Multivariable Analyses

We modelled blacklegged tick counts using a Generalized Additive Model (GAM) with a Poisson response for the number of blacklegged ticks submitted as the dependent variable, including Year (linear) and Region (categorical) as well as their interaction term to see if the differences among regions vary by year. In addition, we included month (1–12) as a smooth term to model the non-linear trend of the outcome within a year. Region was defined as North West, North East, Eastern, Central East, Central West and South West (previously described). North East was chosen as the reference region since it had the lowest relative abundance of blacklegged ticks.

We also modelled the increase in B. burgdorferi and A. phagocytophilum-positive blacklegged ticks using a logistic regression in a similar fashion, with the test result (positive or negative) of B. burgdorferi or A. phagocytophilum blacklegged ticks as the response variable, Year and Region as covariates and Month as a smooth variable. No interaction term was included. Coefficients in all Poisson or logistic regressions were considered significant at p = 0.05 (R, version 3.1.0, The R Project for Statistical Computing).


Descriptive Analyses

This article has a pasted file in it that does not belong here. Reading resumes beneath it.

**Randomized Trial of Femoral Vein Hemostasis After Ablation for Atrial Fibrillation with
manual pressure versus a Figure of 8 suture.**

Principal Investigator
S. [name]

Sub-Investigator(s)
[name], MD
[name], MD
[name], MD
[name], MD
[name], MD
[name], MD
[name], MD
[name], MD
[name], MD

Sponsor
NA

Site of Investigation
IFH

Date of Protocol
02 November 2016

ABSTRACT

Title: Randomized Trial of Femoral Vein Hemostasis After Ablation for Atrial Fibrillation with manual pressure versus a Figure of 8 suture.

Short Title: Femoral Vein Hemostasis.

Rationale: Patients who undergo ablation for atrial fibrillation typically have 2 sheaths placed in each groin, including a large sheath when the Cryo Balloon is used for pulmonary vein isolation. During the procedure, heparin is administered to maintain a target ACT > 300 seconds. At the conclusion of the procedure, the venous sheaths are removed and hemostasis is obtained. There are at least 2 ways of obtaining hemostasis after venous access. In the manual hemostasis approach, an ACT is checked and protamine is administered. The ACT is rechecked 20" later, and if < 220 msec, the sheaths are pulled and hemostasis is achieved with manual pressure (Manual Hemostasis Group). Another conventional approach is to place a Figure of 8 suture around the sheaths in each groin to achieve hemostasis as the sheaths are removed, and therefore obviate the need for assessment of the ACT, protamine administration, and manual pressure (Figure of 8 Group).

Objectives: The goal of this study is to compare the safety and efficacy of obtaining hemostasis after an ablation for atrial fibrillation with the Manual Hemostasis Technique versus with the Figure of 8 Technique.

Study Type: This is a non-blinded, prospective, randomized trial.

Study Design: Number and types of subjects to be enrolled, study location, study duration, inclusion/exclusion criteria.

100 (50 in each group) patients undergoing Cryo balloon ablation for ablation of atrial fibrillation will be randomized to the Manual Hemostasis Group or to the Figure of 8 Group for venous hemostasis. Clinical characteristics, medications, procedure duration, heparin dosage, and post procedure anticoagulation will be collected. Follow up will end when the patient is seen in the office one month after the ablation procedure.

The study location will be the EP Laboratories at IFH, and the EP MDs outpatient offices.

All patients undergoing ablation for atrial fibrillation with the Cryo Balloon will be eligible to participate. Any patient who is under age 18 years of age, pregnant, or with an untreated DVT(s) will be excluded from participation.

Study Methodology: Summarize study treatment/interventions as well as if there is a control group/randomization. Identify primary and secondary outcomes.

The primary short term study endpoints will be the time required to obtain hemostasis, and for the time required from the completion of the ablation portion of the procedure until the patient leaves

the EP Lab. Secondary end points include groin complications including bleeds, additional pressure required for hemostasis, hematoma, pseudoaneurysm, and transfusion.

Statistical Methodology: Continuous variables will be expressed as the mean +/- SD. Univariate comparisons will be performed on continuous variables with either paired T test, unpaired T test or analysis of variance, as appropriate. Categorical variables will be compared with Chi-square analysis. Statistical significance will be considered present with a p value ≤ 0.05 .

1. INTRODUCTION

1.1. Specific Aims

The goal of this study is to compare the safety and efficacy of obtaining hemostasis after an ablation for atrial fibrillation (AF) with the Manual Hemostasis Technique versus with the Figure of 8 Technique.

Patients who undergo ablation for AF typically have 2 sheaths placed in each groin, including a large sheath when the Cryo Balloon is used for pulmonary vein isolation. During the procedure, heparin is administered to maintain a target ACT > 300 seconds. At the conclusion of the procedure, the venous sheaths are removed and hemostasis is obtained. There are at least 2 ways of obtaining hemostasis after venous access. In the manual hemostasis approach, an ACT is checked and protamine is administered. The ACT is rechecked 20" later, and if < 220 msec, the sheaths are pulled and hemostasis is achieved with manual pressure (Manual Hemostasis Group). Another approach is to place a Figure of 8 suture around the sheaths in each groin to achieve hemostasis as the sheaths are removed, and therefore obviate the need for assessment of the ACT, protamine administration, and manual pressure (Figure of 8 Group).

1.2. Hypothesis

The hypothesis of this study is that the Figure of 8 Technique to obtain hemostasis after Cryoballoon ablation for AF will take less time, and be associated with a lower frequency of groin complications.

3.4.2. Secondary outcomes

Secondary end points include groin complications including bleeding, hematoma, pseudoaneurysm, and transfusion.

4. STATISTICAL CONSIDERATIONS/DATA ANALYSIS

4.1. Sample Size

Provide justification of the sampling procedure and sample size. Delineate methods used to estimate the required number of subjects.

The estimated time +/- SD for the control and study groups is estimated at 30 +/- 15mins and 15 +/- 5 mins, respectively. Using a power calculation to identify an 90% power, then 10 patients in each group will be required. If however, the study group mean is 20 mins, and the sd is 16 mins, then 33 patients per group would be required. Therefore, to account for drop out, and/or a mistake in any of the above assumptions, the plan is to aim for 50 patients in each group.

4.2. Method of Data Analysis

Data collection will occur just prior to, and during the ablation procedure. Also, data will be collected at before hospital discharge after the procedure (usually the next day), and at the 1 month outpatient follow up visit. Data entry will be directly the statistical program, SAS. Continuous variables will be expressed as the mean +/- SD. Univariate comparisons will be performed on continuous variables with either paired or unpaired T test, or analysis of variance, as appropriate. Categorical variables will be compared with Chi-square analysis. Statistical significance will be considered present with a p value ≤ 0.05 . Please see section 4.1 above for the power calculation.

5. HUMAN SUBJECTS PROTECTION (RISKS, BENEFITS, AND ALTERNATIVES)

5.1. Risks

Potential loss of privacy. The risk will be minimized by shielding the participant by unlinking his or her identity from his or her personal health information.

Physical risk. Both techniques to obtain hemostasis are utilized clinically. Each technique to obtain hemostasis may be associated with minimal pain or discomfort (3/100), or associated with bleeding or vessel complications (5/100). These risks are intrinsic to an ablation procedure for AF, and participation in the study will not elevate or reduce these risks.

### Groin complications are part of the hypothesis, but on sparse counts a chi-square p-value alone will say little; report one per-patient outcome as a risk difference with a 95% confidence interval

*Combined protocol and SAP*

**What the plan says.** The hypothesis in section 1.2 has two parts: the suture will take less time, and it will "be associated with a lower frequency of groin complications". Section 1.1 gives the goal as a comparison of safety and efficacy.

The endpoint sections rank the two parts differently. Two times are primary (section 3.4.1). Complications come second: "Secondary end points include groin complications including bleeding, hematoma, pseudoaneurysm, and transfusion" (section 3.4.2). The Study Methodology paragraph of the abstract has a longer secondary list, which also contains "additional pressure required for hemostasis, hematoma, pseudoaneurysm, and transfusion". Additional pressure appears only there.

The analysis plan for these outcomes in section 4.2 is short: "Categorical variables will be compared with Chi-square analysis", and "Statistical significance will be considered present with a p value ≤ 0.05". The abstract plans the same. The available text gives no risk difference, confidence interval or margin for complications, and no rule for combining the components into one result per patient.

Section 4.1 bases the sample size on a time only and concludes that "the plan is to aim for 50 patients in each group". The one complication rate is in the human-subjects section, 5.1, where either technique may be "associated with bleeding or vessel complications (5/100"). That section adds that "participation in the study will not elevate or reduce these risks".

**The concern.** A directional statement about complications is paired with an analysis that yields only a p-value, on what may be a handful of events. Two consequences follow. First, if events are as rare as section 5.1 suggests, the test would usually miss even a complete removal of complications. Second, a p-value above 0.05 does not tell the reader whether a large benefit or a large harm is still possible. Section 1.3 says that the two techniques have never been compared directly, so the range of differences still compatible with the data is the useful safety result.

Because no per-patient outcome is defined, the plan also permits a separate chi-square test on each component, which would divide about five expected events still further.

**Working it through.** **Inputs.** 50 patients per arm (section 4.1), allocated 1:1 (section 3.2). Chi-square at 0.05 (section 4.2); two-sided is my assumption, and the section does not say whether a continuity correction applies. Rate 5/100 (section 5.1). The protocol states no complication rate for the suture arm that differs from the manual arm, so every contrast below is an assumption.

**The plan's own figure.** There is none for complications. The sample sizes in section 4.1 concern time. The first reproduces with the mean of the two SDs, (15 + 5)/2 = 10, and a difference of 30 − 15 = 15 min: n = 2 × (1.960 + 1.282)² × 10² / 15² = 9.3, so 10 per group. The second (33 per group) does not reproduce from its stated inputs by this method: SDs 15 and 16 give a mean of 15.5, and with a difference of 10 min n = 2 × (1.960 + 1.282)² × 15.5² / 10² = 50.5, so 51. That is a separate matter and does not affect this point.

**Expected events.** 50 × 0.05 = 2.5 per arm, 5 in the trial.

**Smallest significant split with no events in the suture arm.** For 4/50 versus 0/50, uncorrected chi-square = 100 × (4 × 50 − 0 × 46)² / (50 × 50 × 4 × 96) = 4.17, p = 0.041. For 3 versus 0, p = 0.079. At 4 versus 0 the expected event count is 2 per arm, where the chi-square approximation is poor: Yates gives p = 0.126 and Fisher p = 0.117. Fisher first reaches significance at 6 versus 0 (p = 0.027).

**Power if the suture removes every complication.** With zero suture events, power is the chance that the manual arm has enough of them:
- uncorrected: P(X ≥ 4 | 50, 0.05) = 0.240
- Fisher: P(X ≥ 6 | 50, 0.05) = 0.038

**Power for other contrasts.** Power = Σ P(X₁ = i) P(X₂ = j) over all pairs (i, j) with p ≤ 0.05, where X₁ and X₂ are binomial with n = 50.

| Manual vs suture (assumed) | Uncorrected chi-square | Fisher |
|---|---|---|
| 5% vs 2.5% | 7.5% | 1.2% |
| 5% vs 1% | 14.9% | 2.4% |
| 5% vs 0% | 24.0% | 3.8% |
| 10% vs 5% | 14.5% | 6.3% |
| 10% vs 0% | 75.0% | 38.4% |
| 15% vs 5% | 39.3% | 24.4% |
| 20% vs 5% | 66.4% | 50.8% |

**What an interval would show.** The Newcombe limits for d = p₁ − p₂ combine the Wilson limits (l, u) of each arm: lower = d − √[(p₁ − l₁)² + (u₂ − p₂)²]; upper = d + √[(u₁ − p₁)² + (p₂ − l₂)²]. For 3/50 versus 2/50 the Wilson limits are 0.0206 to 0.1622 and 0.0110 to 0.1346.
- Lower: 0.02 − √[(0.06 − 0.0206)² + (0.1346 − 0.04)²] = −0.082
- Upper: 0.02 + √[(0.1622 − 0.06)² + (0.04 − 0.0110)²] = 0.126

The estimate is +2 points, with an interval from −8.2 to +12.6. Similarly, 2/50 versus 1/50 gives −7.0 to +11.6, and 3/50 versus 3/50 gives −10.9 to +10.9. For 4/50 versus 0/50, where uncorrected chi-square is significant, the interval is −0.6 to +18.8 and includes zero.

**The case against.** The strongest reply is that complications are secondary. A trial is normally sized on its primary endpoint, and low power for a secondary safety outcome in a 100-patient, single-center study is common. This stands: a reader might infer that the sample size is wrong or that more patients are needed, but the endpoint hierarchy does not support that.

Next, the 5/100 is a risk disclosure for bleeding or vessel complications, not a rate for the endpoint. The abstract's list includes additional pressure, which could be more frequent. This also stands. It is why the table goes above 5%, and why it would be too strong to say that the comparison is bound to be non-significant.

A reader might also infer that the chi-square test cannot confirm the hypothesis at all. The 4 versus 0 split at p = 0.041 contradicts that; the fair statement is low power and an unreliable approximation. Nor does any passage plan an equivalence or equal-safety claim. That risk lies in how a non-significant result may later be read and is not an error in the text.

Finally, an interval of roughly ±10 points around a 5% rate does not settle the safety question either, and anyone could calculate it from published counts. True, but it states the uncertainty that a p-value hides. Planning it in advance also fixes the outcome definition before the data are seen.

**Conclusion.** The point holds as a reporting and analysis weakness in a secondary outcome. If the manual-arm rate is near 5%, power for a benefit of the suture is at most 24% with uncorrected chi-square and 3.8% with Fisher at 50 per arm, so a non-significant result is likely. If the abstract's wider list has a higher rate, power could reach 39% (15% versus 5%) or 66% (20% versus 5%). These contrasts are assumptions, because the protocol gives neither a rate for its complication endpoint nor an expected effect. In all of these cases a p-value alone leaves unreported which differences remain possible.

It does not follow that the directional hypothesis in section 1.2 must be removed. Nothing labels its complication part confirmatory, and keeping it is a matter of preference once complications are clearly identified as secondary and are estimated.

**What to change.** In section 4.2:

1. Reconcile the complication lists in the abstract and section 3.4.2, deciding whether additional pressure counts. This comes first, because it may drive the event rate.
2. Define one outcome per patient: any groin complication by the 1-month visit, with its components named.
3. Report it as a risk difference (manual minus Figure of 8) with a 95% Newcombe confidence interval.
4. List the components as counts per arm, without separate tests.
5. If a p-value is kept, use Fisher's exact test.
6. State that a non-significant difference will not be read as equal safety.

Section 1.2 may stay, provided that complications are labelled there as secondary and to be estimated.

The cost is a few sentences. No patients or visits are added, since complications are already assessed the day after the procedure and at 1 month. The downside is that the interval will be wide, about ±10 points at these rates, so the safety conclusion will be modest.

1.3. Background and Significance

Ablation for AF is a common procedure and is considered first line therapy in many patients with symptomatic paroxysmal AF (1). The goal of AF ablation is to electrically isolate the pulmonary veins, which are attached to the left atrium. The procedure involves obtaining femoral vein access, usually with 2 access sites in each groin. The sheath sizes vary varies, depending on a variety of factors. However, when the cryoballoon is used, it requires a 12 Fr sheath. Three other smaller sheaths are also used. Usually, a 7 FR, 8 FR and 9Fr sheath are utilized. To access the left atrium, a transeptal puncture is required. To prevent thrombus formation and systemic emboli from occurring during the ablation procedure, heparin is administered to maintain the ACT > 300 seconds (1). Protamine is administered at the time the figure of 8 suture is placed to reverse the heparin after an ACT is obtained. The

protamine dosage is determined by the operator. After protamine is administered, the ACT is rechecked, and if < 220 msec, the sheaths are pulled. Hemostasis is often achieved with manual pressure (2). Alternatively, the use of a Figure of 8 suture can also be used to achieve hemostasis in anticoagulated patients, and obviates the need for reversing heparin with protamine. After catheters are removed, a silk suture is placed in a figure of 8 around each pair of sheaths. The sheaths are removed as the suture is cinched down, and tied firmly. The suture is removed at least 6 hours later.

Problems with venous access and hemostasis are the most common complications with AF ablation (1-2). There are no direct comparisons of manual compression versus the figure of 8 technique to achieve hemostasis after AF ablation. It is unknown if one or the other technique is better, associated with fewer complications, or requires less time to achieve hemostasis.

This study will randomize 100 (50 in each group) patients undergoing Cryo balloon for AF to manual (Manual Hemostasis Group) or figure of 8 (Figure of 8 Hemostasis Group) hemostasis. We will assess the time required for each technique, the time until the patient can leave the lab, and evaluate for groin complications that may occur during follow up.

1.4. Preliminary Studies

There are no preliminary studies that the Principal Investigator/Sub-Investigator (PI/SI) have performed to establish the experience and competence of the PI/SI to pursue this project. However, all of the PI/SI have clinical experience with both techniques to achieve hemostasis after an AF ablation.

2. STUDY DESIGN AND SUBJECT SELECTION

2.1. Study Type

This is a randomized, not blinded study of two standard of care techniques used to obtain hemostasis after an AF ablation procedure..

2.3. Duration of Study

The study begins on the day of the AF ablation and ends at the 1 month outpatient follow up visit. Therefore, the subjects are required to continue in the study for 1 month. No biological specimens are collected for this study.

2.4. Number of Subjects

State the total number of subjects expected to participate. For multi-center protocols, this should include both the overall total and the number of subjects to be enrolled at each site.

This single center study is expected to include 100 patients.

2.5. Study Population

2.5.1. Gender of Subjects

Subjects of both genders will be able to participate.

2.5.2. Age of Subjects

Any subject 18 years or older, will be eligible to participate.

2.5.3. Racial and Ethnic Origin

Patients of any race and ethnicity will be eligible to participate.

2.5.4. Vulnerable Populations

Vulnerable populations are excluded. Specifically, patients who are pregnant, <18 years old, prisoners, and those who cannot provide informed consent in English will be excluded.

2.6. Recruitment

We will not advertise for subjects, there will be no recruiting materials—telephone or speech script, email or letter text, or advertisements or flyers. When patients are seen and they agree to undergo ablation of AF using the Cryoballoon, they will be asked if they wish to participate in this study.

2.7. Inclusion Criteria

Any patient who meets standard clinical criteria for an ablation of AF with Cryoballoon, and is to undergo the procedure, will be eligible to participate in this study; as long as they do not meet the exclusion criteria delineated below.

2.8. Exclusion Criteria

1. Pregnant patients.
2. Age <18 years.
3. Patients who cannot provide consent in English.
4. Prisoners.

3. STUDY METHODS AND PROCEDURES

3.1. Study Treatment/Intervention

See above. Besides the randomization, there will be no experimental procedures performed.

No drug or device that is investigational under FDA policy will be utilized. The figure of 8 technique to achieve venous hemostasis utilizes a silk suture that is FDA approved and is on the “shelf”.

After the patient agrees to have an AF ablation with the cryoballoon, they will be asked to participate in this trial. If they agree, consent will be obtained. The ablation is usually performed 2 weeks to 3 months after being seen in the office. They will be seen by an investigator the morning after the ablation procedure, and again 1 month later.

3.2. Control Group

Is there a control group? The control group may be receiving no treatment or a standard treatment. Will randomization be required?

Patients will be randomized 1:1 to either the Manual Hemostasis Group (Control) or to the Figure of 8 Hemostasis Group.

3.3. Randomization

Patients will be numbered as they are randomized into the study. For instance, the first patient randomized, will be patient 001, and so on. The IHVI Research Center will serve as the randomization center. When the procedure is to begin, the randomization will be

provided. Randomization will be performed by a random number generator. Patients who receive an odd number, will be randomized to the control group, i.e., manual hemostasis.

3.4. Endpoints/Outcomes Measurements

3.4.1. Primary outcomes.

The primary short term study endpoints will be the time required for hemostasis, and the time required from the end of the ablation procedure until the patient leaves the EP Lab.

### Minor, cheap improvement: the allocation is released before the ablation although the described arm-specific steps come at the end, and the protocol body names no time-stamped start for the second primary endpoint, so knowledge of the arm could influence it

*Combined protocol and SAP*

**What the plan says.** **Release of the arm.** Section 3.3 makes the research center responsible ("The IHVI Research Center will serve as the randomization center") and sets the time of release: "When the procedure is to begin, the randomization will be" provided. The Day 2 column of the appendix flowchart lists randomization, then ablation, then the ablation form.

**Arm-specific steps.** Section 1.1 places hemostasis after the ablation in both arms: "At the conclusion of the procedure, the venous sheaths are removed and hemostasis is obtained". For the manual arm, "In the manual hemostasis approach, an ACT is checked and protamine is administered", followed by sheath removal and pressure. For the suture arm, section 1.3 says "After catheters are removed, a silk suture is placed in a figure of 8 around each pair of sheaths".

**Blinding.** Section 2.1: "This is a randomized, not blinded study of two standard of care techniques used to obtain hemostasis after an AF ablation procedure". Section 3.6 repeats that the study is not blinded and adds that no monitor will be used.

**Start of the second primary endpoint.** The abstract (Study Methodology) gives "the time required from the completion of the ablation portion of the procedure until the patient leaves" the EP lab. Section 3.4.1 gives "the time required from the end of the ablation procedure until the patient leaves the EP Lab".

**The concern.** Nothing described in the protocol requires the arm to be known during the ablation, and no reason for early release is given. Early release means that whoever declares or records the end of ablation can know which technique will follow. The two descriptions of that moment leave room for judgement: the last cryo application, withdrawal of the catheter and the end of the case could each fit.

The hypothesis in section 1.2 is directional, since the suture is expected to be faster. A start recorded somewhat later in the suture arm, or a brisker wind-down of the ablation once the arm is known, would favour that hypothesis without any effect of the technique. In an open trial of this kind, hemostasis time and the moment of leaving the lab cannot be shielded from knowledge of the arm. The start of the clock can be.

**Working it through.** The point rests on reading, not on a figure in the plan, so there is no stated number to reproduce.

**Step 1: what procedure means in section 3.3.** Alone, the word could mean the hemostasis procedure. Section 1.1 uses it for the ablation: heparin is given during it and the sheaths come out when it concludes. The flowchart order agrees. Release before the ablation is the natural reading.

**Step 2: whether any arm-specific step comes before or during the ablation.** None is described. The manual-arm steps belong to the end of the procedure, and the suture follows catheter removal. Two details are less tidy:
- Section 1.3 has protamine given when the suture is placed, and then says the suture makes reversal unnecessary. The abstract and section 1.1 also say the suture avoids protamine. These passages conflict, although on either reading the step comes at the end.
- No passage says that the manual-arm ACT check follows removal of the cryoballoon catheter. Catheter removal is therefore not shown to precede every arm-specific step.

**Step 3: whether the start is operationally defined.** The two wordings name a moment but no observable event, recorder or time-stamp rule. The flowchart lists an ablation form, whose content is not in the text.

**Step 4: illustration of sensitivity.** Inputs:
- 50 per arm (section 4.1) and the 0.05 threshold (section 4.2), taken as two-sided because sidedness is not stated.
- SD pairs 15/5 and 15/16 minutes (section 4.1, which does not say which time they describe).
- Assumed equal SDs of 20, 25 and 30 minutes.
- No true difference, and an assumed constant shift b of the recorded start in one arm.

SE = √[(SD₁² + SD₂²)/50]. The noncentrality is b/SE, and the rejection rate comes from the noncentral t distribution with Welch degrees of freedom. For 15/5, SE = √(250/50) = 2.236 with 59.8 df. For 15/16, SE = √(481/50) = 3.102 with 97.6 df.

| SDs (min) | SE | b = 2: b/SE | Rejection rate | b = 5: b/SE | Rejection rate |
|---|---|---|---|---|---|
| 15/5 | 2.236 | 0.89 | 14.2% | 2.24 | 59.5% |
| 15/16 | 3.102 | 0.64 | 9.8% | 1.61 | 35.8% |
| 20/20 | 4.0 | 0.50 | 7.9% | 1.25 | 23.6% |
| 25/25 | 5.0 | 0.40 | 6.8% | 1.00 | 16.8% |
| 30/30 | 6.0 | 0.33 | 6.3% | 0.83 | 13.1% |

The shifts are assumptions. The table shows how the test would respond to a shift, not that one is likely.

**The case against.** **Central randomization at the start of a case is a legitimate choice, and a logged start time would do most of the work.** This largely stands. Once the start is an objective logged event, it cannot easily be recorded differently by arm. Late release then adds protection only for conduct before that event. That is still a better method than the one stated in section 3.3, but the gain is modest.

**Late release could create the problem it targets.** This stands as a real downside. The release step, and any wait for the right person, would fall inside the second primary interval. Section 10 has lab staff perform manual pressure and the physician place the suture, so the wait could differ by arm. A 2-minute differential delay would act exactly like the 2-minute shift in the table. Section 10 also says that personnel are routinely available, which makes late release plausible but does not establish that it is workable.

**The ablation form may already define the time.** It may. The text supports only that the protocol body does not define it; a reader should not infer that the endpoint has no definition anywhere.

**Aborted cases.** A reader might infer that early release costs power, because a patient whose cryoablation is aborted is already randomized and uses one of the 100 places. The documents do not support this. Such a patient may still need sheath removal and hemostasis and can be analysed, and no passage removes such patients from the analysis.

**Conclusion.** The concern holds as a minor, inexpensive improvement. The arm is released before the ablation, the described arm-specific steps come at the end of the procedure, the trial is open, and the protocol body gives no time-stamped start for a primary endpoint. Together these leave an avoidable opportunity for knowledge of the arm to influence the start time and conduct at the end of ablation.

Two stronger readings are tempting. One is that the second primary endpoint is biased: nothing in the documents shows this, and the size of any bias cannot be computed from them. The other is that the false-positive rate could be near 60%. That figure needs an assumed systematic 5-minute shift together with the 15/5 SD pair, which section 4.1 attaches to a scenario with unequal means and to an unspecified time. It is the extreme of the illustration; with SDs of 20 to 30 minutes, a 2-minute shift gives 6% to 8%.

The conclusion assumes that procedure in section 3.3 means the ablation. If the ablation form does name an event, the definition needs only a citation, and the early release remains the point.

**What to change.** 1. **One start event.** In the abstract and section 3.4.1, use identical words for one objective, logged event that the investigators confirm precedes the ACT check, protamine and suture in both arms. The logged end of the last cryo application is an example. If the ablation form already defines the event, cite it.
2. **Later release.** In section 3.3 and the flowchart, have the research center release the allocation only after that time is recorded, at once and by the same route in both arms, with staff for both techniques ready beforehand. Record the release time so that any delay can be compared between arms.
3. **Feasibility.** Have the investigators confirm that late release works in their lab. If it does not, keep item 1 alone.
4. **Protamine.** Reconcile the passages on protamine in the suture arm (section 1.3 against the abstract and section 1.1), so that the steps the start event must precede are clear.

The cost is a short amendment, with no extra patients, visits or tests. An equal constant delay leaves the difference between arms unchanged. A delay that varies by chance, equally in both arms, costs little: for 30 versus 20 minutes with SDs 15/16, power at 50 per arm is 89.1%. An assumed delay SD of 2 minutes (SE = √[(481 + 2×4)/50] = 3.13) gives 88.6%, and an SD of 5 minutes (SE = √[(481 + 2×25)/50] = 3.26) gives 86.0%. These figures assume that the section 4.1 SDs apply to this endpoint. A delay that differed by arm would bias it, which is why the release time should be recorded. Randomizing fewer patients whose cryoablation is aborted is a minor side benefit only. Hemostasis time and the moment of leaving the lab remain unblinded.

Eighteen tick species were identified (N = 14,369) through passive tick surveillance in Ontario (2008–2012) (Table 1). Ixodes scapularis, D. variabilis, I. cookei and A. americanum represented 98.1% of all ticks submitted. Of the 18 species, eight were adventive species: A. americanum, Amblyomma cajennense, Amblyomma inornatum, Amblyomma maculatum, Dermacentor andersoni, Haemaphysalis punctata, Ixodes pacificus and Ixodes ricinus. Travel histories for most of those submitting adventive ticks were not available; however, for those that were available, the location the submitter visited was within the range of the tick species submitted, for example: A. americanum (submitters reported travel to Florida, Maryland, New Jersey, North Carolina, South Carolina, Texas and Virginia, USA; Mexico), A. cajennense (Belize, Brazil, Jamaica), A. inornatum (Florida, USA), D. andersoni (Calgary, Alberta, Canada), H. punctata (Kazakhstan), I. pacificus (California, USA) and I. ricinus (Portugal, Scotland).